samzenpus from the we-can-build-it-better dept.
pbahra writes in with the story of Khaled el Mufti, the network-security engineer who was in charge of providing telecommunications for the Libyan revolution. "It isn't often you get the chance to meet a real revolutionary. It is a term cheapened by misuse, but Khaled el Mufti is a revolutionary. It is no exaggeration to say that the role he played in the Libyan uprising last year was crucial; had he and his telecoms team failed, it isn't hard to think that Col. Muammar Gadhafi might still be in power. Today, Mr. Mufti is a telecoms adviser to the interim government and heads the e-Libya initiative, a bold plan to use the transformative powers of technology to modernize the Libyan state, overturning 40 years of corruption and misrule under Gadhafi. Mr. Mufti is an unlikely revolutionary, a softly spoken network-security engineer with a degree from Imperial College in London. Almost by chance he was in his native Libya when the revolution took place, working on a project with BT in the capital, Tripoli."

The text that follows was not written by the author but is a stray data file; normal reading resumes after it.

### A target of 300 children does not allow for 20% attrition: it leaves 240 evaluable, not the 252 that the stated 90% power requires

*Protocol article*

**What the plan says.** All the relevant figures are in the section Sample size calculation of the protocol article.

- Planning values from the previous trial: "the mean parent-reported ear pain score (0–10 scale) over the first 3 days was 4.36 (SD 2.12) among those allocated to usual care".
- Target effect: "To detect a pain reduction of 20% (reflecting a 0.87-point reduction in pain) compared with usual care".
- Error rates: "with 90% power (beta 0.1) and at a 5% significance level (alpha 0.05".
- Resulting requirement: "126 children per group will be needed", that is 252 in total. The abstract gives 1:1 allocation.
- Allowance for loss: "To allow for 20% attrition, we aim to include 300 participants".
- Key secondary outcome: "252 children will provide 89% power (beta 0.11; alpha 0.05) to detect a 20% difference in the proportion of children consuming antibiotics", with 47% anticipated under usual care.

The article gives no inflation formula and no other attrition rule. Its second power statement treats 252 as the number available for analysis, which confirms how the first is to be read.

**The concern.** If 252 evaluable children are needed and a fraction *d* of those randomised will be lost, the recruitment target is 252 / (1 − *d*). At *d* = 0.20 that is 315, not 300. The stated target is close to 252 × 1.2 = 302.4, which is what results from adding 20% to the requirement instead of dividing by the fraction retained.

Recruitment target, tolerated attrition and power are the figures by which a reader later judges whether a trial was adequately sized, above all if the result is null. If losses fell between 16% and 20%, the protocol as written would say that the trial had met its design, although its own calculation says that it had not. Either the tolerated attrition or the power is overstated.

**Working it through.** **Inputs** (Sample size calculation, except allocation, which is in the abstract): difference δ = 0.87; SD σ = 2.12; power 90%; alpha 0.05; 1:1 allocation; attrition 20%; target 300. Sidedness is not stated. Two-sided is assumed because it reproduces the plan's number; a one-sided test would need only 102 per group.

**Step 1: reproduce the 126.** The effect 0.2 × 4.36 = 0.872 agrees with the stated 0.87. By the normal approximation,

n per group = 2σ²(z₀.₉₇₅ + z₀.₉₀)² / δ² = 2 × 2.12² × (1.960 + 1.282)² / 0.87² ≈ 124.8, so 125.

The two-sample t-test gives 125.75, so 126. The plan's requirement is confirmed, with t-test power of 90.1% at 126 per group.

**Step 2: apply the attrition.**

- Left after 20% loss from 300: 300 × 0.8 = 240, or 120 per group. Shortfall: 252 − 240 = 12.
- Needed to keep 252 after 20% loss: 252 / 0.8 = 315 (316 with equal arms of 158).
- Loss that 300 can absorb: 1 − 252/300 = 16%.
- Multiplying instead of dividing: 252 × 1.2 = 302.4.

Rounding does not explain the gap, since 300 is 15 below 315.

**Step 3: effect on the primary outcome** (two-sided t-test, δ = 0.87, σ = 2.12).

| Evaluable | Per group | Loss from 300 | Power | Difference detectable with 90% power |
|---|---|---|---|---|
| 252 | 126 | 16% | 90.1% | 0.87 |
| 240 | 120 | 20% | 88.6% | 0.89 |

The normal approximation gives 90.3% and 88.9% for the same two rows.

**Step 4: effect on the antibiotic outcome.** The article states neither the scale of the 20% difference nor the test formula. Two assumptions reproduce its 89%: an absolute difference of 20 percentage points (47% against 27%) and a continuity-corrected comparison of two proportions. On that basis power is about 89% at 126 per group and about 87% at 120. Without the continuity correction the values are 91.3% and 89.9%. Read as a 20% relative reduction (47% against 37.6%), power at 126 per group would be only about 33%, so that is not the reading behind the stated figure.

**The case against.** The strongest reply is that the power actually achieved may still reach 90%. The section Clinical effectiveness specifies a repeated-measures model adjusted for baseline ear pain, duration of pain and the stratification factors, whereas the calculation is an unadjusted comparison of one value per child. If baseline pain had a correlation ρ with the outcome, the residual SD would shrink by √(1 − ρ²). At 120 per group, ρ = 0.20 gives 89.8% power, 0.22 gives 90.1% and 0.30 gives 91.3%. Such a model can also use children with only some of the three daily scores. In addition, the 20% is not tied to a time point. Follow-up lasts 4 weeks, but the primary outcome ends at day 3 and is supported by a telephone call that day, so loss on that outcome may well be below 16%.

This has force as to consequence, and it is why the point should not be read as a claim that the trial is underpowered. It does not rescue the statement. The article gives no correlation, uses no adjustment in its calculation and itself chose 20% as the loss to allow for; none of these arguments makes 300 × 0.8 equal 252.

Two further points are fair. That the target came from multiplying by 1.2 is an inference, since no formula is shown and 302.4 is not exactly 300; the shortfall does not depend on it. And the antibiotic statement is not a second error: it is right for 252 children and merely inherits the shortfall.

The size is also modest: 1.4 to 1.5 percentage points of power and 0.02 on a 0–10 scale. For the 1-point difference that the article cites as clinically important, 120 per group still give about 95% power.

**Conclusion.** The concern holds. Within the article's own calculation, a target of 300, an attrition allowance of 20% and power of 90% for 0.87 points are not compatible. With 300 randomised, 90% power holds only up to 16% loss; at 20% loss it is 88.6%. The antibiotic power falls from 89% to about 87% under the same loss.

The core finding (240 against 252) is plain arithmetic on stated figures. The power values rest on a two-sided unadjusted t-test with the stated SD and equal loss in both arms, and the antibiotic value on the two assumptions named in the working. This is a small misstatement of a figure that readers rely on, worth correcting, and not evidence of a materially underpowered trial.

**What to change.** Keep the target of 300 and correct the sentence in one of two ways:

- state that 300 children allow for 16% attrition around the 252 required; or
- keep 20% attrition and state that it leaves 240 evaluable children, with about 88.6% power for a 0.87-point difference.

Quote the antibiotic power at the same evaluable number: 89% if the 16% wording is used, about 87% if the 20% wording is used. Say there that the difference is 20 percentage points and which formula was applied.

The best book on programming for the layman is "Alice in Wonderland";
but that's because it's the best book on anything for the layman.